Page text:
Since the end of the Cold War, IR has been preoccupied with the rise of China, yet most analyses of, and theorizing around, China is the product of western scholars; more generally, IR theory is profoundly biased towards western interests, institutions, and ideas. There are however other conceptions of international relations IR.
Much discussed for instance is the so-called ‘ASEAN way’, the success of which seems to hinge more on relations than on rules. In this Talk, the eminent Chinese IR scholar Qin Yaqing not only expands on the oriental or Chinese approach to IR, but also engages the western bias in IR and, in extension of Chinese values, and argues that any approach to theorizing global governance needs to be first and foremost balanced … //
… Finally, to take a broader view, can one speak of something like a Chinese school of IR, or at least an emerging Chinese school of IR, and how should it be characterized?
- Then we come to this question of a Chinese school. I think Western IR theories are already established and influential—even taken for granted!—and Chinese IR theories are almost nothing. So we should change this kind of marginalization. Let the good values of the Chinese culture and tradition become part of IR ideational edifice. If you want to do something like that, change the intellectual status quo, you have to sometimes go to some extreme, so as to at least open up a way for it. Otherwise nobody will pay any attention to Chinese ideas. If you wouldn’t use the label, other people wouldn’t even see them. So you need to use the label. That’s the only reason I use the name ‘Chinese school’. I don’t think it’s entirely correct to use a nation’s name to for an intellectual school, but if one uses it, it is more as a symbol to express something, there is no harm in that. Although there is no obvious coherence let alone unanimity among Chinese IR scholars, it may be necessary at this stage to speak of it in this way.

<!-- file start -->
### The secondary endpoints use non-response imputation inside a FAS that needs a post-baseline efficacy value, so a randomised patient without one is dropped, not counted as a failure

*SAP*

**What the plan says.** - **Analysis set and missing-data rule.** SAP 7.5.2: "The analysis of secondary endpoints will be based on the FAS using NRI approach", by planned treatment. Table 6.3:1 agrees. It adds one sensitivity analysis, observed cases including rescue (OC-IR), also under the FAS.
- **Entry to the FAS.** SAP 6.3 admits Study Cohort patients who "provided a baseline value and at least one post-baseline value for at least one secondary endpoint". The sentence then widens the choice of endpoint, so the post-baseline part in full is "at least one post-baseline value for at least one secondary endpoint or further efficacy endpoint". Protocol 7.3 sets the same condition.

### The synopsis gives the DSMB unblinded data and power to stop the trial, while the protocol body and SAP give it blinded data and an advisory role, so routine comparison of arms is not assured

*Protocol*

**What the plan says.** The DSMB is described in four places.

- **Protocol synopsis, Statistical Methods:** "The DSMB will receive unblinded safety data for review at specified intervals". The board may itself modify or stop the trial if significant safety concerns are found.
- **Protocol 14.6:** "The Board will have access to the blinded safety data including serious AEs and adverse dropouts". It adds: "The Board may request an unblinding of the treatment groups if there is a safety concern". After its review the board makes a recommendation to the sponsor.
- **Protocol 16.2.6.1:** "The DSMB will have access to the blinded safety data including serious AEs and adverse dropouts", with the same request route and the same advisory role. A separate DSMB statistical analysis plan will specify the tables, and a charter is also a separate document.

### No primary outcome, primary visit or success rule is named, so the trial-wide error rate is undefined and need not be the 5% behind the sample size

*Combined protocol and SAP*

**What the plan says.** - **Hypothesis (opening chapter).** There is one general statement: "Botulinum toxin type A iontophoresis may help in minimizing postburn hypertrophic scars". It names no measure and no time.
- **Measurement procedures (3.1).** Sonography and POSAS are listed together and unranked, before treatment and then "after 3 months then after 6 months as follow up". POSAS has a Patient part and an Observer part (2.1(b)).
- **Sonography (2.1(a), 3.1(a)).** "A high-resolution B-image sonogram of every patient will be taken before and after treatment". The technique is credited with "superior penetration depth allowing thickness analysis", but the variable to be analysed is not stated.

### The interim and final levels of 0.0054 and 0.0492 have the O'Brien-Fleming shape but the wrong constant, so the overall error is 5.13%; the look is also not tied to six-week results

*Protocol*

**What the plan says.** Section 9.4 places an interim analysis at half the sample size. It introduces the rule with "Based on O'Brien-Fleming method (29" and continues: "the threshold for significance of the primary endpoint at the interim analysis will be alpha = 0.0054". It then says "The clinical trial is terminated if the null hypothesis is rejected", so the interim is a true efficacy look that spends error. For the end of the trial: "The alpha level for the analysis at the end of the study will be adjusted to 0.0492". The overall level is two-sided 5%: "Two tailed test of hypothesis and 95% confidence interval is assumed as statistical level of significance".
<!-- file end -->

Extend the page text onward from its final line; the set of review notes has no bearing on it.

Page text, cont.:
- And what is a Chinese school as an idea? Nobody can use only the resources of your own tradition to establish a school nowadays. You cannot separate yourself like that. That’s why I don’t agree with Professor Zhao Tingyang who claims to draw solely from Chinese traditions. Even his work is not pure in the end! Yet on the other end, I don’t agree with Professor Yan Xuetong either, as I don’t think that IR Theory is always universal. It should attain some degree of universality, but locality, the local practices, are important. The Chinese have debated for over one hundred years the thought ???????? zhongxue wei ti, xixue wei yong – ‘Chinese learning as the essence, Western learning as the practical means.’ But I am always against that, so I wrote a short article entitled ???????? shijie wei ti, quanqiu wei yong – ‘the world as the essence, the globe as the platform for practice’. This has only been published in Chinese. That is, I continue with my idea of a global vision—even in establishing the Chinese school of IR, you cannot avoid using a lot of things you learn from the Western theorizing, approaches, and their ideas, their concepts, yet at the same time you need a modern, contemporary reinterpretation of traditional Chinese narratives. If you don’t have this, then you continue to be Western. If you have this, then you may add some value to the Western thought. So that’s what I’m thinking about.
(full long text and related links).
Link: International Relations IR on en.wikipedia.